including the author's haiku:
Parakeets Mirror. Spring Street Haiku Group. 1993
Shavings. Spring Street Haiku Group. 1994
Spring Street Haiku Group. 1995
Spring Street Haiku Group. 1996
Spring Street Haiku Group. 1997
Spring Street Haiku Group.1999
Haiku Anthology, third edtiion, Norton, 2000
Though I suppose the habit could be somewhat frowned upon by haiku
purists (who are these haiku purists anyway?), I think what I like
most about Patricks haiku is the amount of content linking
that he uses. In many of his pieces, he sets up the scenario for
us and then after the karigi, he tells us how the event plays out.
His haiku moments are incredibly subtle, and often, it seems very
difficult to detect a break at all-the images are so cohesive.
taking off my mitten
to feel the coconut
Haiku Anthology (142)
instance, in this haiku, Patrick uses both a scent link in the fruitstand
as well as a content link with the same object since we all know
what its like to walk down the aisle of a supermarket. We can each
relate this image to a specific instance in our lives, or to be
even more general- associate it with a certain feeling or comfort
level that is connotative of the environment.
other interesting thing about this piece is Patricks use of
the mitten in the second line. This gives us a very good seasonal
element, though I doubt mittens are listed in any traditional Japanese
lists of season-words. The juxtaposition of the mittens against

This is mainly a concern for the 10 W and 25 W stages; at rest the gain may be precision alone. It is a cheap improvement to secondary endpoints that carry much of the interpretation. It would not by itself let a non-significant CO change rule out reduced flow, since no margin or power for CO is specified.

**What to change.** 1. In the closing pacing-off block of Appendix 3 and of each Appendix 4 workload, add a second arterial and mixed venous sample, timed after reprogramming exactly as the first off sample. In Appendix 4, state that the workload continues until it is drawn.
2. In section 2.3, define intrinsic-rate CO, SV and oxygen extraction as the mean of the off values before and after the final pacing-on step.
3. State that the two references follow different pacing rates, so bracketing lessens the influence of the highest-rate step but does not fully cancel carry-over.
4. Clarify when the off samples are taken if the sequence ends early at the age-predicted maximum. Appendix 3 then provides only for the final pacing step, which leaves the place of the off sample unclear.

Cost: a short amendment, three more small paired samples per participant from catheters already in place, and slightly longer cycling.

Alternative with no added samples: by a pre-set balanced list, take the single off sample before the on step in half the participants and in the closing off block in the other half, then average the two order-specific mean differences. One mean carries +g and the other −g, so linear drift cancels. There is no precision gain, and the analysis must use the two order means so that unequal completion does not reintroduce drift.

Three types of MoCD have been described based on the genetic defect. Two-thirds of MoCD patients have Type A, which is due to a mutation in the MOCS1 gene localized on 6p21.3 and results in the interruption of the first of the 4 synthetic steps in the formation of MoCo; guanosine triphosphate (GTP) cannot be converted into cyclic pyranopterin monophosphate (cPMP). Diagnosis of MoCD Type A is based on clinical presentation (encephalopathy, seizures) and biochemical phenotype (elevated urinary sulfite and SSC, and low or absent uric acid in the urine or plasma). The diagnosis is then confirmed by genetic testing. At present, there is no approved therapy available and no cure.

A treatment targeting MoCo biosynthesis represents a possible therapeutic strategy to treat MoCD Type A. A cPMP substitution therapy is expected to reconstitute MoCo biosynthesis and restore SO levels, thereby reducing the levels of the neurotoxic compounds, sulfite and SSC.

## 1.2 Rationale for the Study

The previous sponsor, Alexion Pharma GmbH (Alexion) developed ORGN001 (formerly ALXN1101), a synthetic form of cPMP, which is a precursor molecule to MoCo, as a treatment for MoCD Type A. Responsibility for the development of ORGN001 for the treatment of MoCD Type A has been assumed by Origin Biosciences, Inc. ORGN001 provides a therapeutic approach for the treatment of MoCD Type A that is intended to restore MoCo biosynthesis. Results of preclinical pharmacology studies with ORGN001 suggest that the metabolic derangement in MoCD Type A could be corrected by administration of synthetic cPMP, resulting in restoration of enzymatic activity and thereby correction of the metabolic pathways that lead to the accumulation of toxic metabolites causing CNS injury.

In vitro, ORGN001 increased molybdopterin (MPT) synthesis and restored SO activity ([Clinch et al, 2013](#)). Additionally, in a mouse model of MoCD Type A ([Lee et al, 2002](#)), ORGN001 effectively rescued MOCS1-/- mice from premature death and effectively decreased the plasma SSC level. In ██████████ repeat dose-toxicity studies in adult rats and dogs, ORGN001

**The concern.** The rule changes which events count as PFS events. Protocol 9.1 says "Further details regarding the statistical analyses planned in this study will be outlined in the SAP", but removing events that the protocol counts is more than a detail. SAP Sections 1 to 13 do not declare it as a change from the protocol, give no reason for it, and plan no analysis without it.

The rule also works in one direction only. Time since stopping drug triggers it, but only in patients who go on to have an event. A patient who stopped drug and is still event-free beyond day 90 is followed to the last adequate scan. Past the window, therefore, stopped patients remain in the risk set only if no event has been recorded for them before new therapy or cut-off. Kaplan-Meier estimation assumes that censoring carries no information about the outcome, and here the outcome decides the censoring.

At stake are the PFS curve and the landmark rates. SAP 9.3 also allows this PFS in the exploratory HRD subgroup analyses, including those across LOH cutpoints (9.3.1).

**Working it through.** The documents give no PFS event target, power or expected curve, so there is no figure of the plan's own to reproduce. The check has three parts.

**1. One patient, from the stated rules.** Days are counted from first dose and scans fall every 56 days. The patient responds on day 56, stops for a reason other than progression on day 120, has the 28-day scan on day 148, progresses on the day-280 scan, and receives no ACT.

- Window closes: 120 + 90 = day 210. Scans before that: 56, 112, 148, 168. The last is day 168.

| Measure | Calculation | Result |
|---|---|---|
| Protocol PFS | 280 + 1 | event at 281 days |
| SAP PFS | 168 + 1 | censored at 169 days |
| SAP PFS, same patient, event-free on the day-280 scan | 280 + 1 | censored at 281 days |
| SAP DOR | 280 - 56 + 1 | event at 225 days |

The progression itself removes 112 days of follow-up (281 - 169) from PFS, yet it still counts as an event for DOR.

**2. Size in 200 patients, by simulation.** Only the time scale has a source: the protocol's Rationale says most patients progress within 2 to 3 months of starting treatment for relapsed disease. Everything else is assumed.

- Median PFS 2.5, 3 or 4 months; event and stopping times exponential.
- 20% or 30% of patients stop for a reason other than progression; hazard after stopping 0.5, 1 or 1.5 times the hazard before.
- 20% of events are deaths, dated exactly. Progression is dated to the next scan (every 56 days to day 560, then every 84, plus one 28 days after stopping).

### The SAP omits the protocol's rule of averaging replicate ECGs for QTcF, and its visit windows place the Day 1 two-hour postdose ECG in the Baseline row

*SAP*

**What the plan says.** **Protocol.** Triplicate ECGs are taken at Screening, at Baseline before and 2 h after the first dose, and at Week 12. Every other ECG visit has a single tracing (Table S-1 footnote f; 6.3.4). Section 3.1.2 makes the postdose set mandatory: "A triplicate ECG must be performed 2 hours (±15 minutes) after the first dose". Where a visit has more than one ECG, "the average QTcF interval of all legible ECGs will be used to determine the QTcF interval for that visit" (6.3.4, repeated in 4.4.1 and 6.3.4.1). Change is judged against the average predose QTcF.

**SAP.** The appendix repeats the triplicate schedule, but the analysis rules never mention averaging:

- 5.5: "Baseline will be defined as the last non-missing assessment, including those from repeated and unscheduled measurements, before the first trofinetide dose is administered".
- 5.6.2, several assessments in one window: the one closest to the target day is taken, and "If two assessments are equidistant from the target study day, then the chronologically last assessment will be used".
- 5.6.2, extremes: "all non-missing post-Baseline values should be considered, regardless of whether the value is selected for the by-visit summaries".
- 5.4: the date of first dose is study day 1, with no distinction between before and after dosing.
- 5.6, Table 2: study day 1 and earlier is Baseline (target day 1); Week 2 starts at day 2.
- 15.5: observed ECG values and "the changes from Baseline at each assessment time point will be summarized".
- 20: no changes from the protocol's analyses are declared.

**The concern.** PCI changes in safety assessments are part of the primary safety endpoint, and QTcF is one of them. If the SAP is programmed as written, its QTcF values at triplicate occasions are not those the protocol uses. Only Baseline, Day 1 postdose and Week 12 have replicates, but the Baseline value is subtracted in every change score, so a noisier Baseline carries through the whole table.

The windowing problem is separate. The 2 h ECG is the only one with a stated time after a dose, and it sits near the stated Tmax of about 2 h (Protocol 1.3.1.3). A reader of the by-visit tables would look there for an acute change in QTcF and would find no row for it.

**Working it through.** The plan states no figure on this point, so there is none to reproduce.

the fruitstand makes us at once aware that he is indeed in an indoor
situation, and also that it must be considerably cold outside because
hes wearing mittens to begin with. We get the image of someone
all bundled up and pining for warmer climes, when all of a sudden-
they see a coconut and reach to touch this harbinger of the oh-so-distant
tropical life. Perhaps to make sure that it is not a mirage.
Patricks other great strength comes in the brief, yet ever-telling
one-line haiku that he presents. Not too many authors can pull off
the one line format because of the intrinsic difficulties it presents.
For instance, some authors run their words together in an attempt
to create a poem of one very long and complex word; an amalgamation
of several smaller ones. This works very seldom, because the reader
is taken aback by the sheer size of the word they are presented
with, and they can scarcely glean anything meaningful because of
the aforementioned abstraction. Patrick, on the other hand, does
his best to keep the one-liners brief and to the point. One of his
best is a mere three words long. The reader is presented with one
solid image on which to gorge their senses.
is an excellent example of Patricks one-line haiku.
anthill on grandpas grave
the Waterfall. 1997